Gaza City: Palestinian journalist Ayman al-Aloul frequently writes about the hardships of life in the Gaza Strip, and is one of the few voices willing to publicly criticize the rule of the Islamic Hamas movement.
But after nine days in jail, al-Aloul says he won't be writing about politics anymore. He said a painful experience that included beatings and being forced to sit uncomfortably in a tiny chair has made him a "new man" and that he will now focus on less controversial topics like sports, food, literature and fashion.
"I've decided not to talk about the general situation anymore," al-Aloul said in an interview at his home today, a day after he was released. "The experience I went through was very difficult."
Al-Aloul's experience is part of a crackdown by Hamas at a time when the continuing miseries of life in Gaza appear to be driving its population toward more open dissent.
Critics have grown bolder on social media sites, and attempts by Hamas to impose new taxes have triggered rare public protests. Al-Aloul said his new reticence would not affect his work as a reporter for an Iraqi TV station, which he described as straight news reporting and not "opinion-making."
It was his personal social media activity that drew attention. In recent months, he wrote under a popular hashtag urging Hamas to withdraw from the Rafah crossing point between Gaza and Egypt.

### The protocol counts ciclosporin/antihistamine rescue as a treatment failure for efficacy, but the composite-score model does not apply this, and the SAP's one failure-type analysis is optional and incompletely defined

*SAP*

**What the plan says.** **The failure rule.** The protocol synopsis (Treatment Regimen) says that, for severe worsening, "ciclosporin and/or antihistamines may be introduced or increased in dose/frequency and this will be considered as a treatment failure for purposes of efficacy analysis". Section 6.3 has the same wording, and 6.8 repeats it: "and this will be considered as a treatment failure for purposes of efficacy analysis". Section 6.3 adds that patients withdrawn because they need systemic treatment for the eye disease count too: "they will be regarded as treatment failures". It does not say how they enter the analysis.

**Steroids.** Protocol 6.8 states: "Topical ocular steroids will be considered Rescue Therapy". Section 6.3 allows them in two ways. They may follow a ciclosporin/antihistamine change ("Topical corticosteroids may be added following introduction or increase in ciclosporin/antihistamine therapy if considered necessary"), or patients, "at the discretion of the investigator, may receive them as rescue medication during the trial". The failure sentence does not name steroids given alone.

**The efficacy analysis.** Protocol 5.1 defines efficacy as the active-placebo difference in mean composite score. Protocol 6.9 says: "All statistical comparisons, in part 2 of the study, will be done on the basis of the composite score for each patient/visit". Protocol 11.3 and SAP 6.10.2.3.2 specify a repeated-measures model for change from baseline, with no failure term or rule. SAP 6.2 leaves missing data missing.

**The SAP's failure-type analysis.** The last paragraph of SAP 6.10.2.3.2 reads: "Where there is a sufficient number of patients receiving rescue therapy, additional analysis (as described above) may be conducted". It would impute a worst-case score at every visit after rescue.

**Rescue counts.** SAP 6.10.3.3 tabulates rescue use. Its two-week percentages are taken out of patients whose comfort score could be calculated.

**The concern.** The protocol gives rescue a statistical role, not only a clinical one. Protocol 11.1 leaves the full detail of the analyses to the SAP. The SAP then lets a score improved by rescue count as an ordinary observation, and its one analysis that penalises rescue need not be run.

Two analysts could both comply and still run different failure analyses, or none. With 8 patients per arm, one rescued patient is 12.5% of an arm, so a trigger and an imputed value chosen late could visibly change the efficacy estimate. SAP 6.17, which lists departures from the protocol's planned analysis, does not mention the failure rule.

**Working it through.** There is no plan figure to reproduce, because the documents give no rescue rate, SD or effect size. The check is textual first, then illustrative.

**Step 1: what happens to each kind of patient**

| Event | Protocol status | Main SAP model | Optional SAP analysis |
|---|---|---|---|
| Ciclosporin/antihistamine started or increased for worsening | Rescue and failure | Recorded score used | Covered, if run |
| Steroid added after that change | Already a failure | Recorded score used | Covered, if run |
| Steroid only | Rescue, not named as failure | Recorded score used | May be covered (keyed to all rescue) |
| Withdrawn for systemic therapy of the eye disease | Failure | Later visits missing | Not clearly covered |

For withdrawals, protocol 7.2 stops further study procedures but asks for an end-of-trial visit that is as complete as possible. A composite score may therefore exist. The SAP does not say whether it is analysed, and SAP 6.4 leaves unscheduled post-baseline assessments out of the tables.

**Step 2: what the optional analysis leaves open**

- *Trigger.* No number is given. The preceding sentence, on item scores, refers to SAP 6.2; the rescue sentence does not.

Like many Palestinians, he believes that Egypt has shuttered Rafah because it doesn't want to deal with Hamas, and proposes letting the Western-backed Palestinian Authority manage the crossing.
He also published pictures of people looking for leftover food in garbage containers, quoted business owners angry over increased taxes and blamed Gaza authorities for prolonged power blackouts.
On January 3, Hamas forces arrested him and another outspoken critic, Ramzi Herzallah, in their homes in Gaza City. During his detention, al-Aloul said he was repeatedly slapped on the face by his interrogators and twice sent to a room known euphemistically as "the bus."
He described it as a room equipped with children's chairs, where detainees are blindfolded and forced to sit for an entire day. "They think that my posts on Facebook harm the Gaza government," he said.